By Michelle Dunlop Herald Writer
That’s the word many people chose to describe the unveiling of the Boeing Co.’s new 747-8 passenger plane Sunday.
“I was shocked by the color, but I think it’s awesome,” said Monte Estey, a manufacturing engineer on the 747-8 program. Estey brought his son, Carter, who wants to be a pilot.
“You were thinking it was going to be a blue livery,” said Pat Shanahan, vice president of airplane programs, during the jumbo jet’s rollout Sunday. “My favorite color is Boeing blue.”
But the color that has epitomized Boeing wasn’t anywhere to be seen on its new 747-8 passenger plane, dubbed the Intercontinental.
Instead, a reddish-orange adorned the lower half of the iconic 747 — the jet that brought Boeing to Everett more than 40 years ago.
In breaking from Boeing blue, the company sought to underscore one point: This isn’t the same 747 of four decades ago.
The 747-8 Intercontinental is bigger than its predecessors, including the 747-400. But the new jumbo jet is both more fuel-efficient and can fly farther than the 747s that have come before it.
“I often say that great companies do great things,” said Jim Albaugh, president of Boeing’s commercial airplanes division. “What you’re going to see here this morning is another expression of greatness.”
If all goes as planned, the 747-8 passenger plane could make its first flight as early as next month. Boeing plans to deliver the first 747-8 Intercontinental by year’s end.
Germany’s Lufthansa is the launch airline for the passenger version of the 747-8. The carrier helped convince Boeing that an upgrade to its 747-400 was needed.
The new Intercontinental has lived up to Lufthansa’s expectations, said Nico Buchholz, executive vice president of Lufthansa’ fleet management program.
“I think the passengers will like it,” he said.
The 747-8 passenger plane got the approval of most of the 10,000 people on hand Sunday. Boeing hasn’t had a rollout event like the Intercontinental’s since introducing its 787 Dreamliner in 2007.
The company deferred engineering resources from the 747-8 to the 787, which struggled through numerous global supplier setbacks. Both jet programs have suffered several delays.
“While we’ve gone through struggles getting here, this is going to be an airplane that changes the world again,” Albaugh said.
Boeing’s original 747 jumbo jet is credited with making the world smaller by enabling people from different corners of the globe to see and ship goods to one another.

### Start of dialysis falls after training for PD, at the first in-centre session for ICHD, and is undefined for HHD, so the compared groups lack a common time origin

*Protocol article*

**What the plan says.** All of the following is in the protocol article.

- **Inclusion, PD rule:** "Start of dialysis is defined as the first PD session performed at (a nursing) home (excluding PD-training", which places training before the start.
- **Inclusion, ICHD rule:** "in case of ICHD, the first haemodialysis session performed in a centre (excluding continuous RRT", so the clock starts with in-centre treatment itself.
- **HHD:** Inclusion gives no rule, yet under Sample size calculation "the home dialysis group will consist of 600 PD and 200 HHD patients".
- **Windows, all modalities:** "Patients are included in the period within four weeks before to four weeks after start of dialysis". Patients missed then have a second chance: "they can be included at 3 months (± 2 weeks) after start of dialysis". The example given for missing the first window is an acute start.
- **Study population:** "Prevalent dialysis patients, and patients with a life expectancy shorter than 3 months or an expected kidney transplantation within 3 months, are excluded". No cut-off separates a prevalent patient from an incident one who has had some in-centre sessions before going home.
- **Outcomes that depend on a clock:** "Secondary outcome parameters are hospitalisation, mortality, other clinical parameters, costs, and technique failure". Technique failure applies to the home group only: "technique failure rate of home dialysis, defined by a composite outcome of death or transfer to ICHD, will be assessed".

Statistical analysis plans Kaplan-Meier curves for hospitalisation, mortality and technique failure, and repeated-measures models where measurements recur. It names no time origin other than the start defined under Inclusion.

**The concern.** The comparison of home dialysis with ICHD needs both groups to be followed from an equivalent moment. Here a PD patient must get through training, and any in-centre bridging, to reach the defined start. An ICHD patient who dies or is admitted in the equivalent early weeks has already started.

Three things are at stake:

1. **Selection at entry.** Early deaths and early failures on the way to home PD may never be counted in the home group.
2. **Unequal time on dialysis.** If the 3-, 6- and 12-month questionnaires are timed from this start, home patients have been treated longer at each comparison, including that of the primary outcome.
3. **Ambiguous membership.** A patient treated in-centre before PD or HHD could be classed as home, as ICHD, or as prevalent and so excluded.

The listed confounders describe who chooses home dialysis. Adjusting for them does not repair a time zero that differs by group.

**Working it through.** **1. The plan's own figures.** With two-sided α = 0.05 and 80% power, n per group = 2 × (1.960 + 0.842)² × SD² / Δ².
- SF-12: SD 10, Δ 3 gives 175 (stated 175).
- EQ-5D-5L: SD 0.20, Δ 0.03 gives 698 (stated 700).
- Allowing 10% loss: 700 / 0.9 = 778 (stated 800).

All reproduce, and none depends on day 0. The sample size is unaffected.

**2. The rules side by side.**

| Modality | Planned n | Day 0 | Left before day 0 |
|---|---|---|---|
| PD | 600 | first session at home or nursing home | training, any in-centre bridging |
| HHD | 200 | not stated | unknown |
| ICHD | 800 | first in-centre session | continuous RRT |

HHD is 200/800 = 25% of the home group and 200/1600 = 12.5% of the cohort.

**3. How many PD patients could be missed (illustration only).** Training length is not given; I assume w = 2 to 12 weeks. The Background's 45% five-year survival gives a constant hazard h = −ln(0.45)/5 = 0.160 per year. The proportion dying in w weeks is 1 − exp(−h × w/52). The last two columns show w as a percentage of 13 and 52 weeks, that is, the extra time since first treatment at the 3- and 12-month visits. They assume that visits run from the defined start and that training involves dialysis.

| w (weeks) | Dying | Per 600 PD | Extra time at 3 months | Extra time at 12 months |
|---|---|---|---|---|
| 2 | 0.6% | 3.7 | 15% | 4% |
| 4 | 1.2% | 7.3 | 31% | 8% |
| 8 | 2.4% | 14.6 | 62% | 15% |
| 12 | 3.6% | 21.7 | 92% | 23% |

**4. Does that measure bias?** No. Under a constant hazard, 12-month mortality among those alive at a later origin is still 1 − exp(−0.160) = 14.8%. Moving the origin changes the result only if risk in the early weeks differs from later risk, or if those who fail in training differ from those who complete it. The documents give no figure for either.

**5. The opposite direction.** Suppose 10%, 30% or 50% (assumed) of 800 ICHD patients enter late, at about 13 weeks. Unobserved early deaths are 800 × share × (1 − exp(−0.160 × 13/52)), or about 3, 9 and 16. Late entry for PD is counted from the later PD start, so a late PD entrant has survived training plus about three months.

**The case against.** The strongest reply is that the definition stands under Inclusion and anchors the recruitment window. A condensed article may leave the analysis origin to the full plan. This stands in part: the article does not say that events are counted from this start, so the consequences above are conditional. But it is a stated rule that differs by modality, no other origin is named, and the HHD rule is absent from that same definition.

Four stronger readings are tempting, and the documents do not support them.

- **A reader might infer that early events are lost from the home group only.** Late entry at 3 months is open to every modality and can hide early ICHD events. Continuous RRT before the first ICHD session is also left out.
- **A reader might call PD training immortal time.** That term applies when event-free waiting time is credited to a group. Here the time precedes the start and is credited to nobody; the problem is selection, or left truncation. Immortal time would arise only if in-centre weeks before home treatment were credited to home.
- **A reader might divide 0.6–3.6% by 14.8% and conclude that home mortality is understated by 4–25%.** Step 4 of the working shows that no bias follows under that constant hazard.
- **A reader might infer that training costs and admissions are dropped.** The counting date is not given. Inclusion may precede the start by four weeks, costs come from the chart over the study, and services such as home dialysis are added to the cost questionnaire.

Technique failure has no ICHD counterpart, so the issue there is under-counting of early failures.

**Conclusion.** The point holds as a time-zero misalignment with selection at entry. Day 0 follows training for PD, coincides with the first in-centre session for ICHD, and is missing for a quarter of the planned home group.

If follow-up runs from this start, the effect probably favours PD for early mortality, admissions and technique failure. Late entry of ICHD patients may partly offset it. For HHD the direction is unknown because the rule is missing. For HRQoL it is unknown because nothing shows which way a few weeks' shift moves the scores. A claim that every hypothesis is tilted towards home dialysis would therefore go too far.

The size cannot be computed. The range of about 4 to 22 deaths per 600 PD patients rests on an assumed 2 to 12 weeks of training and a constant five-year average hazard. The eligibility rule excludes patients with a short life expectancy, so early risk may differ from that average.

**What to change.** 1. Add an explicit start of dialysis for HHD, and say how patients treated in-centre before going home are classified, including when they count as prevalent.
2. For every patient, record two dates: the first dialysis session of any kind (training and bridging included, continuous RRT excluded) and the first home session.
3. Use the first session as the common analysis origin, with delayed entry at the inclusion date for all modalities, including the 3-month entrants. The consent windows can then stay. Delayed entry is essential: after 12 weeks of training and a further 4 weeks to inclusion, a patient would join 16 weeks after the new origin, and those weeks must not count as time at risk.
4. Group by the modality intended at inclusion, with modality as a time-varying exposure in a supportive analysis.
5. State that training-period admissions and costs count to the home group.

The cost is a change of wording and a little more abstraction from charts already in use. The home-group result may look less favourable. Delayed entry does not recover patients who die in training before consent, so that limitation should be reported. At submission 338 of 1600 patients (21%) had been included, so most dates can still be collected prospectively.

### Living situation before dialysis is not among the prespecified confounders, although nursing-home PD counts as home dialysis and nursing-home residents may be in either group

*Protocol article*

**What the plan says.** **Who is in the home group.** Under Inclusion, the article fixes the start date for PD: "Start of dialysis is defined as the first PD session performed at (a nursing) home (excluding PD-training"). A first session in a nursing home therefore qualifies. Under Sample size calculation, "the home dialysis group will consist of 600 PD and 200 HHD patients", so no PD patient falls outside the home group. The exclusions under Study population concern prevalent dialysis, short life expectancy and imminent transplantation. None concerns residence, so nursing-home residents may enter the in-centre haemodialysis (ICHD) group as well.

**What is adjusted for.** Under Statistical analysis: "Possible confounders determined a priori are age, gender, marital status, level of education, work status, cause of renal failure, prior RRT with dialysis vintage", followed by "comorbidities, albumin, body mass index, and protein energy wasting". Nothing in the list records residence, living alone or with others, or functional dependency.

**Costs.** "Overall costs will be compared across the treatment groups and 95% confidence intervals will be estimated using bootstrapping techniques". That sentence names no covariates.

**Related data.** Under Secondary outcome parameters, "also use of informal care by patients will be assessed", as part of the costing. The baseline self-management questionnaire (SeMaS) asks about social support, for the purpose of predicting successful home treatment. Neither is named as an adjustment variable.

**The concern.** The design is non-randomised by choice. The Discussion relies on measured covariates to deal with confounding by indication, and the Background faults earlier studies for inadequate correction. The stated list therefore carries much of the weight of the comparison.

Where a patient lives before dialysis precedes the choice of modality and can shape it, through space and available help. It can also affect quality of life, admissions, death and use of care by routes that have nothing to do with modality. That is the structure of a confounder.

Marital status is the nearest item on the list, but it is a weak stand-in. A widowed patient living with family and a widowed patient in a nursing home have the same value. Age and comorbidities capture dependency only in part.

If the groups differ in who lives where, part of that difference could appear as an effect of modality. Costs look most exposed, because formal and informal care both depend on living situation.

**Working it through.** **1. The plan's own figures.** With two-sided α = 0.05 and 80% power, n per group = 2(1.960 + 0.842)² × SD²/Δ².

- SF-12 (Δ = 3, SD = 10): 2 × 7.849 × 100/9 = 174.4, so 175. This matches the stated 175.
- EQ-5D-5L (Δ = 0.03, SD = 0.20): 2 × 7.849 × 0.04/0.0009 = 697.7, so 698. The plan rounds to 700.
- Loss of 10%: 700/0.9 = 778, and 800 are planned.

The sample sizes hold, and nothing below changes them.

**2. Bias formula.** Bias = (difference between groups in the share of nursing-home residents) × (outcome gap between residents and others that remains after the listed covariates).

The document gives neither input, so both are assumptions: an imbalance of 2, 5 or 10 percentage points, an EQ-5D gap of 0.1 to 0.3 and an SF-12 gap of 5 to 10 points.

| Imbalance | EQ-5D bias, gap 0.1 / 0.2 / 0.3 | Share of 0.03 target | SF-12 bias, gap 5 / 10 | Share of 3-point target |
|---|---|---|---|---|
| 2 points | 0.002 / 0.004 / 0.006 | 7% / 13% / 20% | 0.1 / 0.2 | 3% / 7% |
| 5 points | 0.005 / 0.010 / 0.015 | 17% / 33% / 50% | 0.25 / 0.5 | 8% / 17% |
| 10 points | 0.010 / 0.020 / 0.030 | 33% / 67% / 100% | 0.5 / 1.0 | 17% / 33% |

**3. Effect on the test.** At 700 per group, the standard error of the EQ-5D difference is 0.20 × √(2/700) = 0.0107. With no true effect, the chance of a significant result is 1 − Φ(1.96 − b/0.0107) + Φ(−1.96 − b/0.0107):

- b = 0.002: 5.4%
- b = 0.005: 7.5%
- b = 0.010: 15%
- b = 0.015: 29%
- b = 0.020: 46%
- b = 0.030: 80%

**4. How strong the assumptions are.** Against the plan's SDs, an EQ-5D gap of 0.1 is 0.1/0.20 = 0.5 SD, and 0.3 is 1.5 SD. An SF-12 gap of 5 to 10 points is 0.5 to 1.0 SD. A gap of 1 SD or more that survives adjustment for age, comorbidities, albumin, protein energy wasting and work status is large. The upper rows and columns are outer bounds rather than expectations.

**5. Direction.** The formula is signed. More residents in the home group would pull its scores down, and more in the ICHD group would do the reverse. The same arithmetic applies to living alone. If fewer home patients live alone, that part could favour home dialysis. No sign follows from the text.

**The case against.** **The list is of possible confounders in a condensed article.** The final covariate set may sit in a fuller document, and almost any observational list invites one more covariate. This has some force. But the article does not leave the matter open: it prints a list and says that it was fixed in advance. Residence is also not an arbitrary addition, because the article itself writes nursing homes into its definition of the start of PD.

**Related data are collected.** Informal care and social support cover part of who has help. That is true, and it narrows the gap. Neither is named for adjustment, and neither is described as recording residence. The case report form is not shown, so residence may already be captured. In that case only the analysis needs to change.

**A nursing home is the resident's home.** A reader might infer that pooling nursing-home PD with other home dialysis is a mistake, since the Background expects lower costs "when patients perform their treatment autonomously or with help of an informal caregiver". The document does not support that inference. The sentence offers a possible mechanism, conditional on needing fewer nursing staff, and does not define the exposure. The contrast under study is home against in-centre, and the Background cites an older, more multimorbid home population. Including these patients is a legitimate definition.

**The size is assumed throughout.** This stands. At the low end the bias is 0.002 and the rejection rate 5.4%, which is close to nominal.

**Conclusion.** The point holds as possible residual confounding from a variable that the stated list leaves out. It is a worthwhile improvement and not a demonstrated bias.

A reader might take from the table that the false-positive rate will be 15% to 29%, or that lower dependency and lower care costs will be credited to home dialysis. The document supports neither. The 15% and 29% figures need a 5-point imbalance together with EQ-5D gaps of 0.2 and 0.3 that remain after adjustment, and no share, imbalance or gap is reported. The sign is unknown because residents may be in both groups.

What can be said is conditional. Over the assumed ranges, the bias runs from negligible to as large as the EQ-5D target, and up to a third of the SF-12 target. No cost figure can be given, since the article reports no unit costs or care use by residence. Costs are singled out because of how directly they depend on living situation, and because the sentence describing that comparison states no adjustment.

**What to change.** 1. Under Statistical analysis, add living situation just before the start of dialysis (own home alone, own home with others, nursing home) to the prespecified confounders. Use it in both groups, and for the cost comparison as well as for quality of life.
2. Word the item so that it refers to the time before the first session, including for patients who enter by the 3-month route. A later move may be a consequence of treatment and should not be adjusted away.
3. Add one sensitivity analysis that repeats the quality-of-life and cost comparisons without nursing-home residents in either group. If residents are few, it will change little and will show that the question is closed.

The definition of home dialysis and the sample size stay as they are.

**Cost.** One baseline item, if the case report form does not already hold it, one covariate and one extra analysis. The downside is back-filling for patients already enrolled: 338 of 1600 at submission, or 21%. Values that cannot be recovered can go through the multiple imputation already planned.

Joe Sutter, the original 747’s chief engineer and the man commonly referred to as the father of the 747, got the biggest applause at Sunday’s event.
“This building might not exist if not for Joe,” Albaugh said.
The jumbo jet is what brought Boeing to Everett more than 40 years ago. The men and women who worked to get that original 747 out the door have been called the Incredibles.
On Sunday, Boeing insisted its 747-8 passenger plane is “Incredible again.”
Boeing borrowed some of the Dreamliner’s technology for the 747-8, adding a new wing and engines as well as some passenger comforts. After the new plane’s unveiling, the 89-year-old Sutter told reporters that the 747-8’s quietness is one of his favorite features. Boeing has delivered 1,418 of the various versions of the jumbo jet.
After the unveiling, Aida Falloria of Mukilteo pointed admiringly at the row of rivets on the underside of the 747-8’s front fuselage section.
“I’m so proud of him,” Falloria said, of her husband’s work.
Adam Falloria is a machinist on the 747-8 program and has worked at Boeing for more than 20 years. However, Sunday’s rollout was the first for his wife, who has been at many Boeing family days.
“This one, I can touch,” she said. “I love the color.”
The colors red and orange signify prosperity, success and fortune, Boeing’s Shanahan said. Those are the qualities Boeing hopes the 747-8 Intercontinental will bring for Boeing and its customers, he said.
That success is due to the thousands of workers who showed up Sunday to admire Boeing’s new jumbo jet.
For the Kiesz family of Marysville, Sunday’s event was their first rollout of a new airplane. Tanya and husband Kelly Kiesz both have worked at Boeing for more than a decade. The couple brought their son, Daniel, to the 747-8’s unveiling.
“It’s awesome,” said Daniel Kiesz, 12. “It’s just a once-in-a-lifetime event.”
Seats 467 passengers on average.
Flies up to 8,000 nautical miles.
Powered by four General Electric GEnx-2B67 engines.
Has a wingspan of 224 feet, 7 inches.
Is 63 feet, 6 inches tall.
Source: The Boeing Co.